Apple fared better than some of its tech counterparts after the company introduced new models iPods and iPhones with double the memory of previous versions.
Google advanced amid rumors that Yahoo might outsource its search function to Google and an announcement that Google is adding more business email security and storage products. The products build on technology acquired when Google bought email specialist Postini last year for $625 million, AP reported. The products are designed to weed out junk mail and viruses and prevent security breaches.
Some of the Google gain could be bargain hunting; the Internet giant is down 33 percent from its closing high of $741.79 on Nov. 6. For those of you keeping score, the stock is still up nearly 500% from its IPO price of $85.
Bespoke Investment Group noted on its blog (http://bespokeinvest.typepad.com/) that Google stock looks similar to Microsoft did when it was at the same stage in its corporate lifespan. After 871 trading days, Microsoft was up 458 percent; Internet giants Amazon and eBay were up nearly 1800 percent and Yahoo was up nearly 8,000 percent, the analysts noted.
"Twenty years from now, Google can only hope that it is up 43,000 percent from its IPO price like Microsoft currently is," Bespoke said.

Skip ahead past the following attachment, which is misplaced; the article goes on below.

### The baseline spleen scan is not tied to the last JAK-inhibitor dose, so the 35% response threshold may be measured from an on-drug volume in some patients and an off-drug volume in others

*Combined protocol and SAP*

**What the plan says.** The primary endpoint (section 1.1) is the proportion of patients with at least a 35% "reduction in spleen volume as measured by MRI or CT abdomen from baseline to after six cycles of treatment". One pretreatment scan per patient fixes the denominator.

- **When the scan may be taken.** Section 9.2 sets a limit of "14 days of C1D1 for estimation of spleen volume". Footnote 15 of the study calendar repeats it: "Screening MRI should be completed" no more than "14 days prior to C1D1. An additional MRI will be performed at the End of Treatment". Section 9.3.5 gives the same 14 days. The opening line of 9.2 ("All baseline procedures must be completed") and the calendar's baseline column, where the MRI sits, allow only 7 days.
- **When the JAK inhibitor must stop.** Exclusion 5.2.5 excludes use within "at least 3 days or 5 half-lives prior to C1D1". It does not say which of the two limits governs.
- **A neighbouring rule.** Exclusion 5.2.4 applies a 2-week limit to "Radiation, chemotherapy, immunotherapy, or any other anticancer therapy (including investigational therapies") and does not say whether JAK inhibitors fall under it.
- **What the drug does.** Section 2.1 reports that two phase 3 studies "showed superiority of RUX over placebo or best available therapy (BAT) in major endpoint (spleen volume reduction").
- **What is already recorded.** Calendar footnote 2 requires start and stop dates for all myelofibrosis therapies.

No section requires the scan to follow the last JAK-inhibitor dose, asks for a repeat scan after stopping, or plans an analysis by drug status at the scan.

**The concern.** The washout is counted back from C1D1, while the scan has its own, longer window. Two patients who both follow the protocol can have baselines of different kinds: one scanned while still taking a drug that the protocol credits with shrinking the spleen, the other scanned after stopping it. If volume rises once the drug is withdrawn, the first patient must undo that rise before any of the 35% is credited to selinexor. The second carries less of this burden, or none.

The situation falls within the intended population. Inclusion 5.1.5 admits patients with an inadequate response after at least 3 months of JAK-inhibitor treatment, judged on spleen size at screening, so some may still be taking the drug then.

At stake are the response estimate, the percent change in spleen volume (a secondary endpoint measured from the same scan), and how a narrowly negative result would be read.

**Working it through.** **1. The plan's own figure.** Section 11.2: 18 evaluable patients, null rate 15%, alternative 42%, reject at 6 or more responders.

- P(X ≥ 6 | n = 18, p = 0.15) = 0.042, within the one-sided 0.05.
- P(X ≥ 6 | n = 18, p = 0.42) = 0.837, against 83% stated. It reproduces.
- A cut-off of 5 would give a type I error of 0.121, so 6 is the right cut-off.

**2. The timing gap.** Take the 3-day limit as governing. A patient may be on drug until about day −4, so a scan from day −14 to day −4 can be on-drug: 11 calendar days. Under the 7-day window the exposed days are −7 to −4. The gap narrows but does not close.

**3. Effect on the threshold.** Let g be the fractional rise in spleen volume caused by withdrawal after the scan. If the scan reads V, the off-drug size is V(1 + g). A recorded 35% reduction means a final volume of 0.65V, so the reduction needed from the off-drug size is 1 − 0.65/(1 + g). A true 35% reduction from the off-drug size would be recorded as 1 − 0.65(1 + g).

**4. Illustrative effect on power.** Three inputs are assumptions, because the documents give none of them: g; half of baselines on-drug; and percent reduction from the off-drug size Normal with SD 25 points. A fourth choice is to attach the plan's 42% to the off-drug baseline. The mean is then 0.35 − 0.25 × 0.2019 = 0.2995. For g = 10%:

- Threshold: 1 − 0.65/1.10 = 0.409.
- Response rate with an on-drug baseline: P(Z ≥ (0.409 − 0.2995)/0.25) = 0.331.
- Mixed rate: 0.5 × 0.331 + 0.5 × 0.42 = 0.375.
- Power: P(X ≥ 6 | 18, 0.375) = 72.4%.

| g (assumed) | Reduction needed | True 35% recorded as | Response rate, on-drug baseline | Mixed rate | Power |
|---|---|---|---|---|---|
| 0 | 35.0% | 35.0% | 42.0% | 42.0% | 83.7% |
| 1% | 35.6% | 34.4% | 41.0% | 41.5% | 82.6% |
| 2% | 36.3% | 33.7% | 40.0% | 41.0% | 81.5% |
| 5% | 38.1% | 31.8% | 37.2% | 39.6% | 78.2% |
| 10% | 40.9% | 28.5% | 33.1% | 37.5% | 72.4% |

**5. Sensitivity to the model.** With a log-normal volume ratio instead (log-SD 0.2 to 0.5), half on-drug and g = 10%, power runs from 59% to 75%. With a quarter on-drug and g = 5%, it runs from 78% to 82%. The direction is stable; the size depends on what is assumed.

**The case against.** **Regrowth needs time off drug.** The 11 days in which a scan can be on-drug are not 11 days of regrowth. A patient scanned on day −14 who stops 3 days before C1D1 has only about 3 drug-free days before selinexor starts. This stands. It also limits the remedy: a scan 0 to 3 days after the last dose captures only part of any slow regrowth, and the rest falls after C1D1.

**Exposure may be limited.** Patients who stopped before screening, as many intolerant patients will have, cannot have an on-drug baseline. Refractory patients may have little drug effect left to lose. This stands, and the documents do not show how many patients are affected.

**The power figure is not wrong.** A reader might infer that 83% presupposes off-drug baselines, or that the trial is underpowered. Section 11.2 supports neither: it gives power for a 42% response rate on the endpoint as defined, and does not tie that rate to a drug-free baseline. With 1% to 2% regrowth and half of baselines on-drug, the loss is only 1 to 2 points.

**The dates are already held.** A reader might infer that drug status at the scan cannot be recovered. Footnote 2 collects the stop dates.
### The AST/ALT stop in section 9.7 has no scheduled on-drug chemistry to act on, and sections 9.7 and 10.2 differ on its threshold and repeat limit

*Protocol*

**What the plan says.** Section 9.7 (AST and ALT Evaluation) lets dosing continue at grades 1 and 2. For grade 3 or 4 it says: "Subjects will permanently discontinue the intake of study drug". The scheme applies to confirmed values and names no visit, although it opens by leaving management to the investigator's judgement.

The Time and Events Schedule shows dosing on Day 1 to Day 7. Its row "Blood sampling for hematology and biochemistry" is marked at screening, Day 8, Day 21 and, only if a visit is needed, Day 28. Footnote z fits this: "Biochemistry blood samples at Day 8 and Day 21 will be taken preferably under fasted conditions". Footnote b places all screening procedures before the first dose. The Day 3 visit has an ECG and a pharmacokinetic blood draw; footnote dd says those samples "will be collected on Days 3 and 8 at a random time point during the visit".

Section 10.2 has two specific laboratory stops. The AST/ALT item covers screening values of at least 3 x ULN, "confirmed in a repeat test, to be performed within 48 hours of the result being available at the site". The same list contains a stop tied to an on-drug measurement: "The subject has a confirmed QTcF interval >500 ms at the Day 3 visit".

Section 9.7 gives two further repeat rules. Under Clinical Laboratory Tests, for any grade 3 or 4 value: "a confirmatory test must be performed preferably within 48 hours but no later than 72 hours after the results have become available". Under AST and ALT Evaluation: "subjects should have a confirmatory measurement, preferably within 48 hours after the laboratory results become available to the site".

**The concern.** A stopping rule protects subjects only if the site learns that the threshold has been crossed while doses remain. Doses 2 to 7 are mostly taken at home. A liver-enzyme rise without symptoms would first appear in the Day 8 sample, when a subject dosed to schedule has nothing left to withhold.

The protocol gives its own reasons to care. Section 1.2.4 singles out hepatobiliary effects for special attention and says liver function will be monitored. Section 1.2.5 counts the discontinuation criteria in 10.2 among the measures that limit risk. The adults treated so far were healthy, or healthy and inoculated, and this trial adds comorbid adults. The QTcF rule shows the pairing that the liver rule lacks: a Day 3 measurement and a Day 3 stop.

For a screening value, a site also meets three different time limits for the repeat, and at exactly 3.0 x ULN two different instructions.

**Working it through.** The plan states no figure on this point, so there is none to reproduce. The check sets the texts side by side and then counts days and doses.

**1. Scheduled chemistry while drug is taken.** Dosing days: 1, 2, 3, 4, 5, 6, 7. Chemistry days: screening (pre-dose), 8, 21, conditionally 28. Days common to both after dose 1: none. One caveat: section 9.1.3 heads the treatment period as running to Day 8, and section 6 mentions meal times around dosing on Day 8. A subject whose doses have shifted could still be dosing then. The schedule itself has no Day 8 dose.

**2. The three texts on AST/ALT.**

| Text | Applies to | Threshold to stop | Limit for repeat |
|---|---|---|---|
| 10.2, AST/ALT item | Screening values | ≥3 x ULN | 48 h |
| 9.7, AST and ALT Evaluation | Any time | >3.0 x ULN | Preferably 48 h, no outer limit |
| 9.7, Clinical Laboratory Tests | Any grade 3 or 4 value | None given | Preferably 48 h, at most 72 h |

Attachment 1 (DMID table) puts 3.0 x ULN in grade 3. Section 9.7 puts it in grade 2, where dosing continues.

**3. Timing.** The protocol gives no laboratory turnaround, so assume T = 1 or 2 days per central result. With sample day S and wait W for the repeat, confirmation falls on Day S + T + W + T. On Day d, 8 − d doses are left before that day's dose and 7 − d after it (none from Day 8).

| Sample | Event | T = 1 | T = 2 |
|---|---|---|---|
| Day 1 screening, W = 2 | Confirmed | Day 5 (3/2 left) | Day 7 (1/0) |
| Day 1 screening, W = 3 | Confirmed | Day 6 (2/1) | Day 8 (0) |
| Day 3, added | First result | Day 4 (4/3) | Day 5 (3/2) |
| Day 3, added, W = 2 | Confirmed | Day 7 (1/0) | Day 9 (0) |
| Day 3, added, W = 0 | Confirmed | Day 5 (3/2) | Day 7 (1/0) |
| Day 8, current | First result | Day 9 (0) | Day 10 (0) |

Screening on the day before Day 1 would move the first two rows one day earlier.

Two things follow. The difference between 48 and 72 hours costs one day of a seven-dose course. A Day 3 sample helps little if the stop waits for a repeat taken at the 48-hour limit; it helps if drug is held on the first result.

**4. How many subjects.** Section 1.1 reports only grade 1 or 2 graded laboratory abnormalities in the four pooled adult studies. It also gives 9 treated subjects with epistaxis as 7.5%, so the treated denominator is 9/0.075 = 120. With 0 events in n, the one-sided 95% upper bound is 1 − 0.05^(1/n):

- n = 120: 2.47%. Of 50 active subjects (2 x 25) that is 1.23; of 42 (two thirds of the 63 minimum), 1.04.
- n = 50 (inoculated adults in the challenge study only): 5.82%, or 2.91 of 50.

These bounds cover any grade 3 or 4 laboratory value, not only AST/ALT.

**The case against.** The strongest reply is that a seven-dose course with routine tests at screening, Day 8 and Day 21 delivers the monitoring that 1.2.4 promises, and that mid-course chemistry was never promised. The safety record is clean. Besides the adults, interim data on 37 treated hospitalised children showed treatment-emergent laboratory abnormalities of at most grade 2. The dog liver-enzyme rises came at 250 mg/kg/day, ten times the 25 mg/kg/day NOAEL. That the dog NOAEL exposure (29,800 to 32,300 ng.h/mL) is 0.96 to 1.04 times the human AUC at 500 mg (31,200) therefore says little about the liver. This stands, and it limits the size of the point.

Not to be outdone, Microsoft said it sent a major package of upgrades and fixes for Windows Vista to manufacturers for mass production on Monday.
Analysts Raise Price Target on Yahoo
Yahoo shares were flat after Banc of America cut its rating on the stock to "neutral" from "buy" and raised its price target to $31 from $26. UBS and Citigroup also raised their targets on the stock, to $34 and $31, respectively.
Shares of business-software maker Oracledeclined as did blue chips Microsoft and Intel. Telecom-service providers AT&T and Verizon were among the biggest drags on the Dow.
In earnings news, oil giant BP reported that fourth-quarter replacement cost (RC), which strips out unrealized gains on fuel inventories, fell 24 percent to $2.97 billion. But BP's shares gained 1.8 percent in premarket trading after the company said it favored returning money to shareholders via dividends, rather than share buybacks.
The parent of the New York Stock Exchange, trans-Atlantic NYSE-Euronext , said its profit rose to $156 million, or 59 cents a share, compared with net income of $45 million, or 29 cents per share in the year-ago period -- before the merger with Euronext.
Whirlpool shares jumped after the appliance maker reported a 72 percent surge in its fourth-quarter profit, helped by its Maytag acquisition and the weak dollar. The company said that all of its branded products gained market share during the quarter.
Avon also advanced after the cosmetics company reported its profit dropped 30% in the quarter but beat analysts' estimates.
News Corp. , which closed a $5.6 billion deal to buy Wall Street Journal publisher Dow Jones in December, said quarterly profit rose just 1.2 percent to $832 million from $822 million a year earlier, in line with expectations. The company said the economic slowdown is not hurting its business. And, this quarter is on track for the media giant, which said it received $250 million in ad revenue for the Super Bowl, its best ever.
On Tuesday, News Corp. owner Rupert Murdoch said he won't make a bid for Yahoo.
Politics will take center stage on this Super Tuesday, as more than 20 states hold primaries for the presidential election.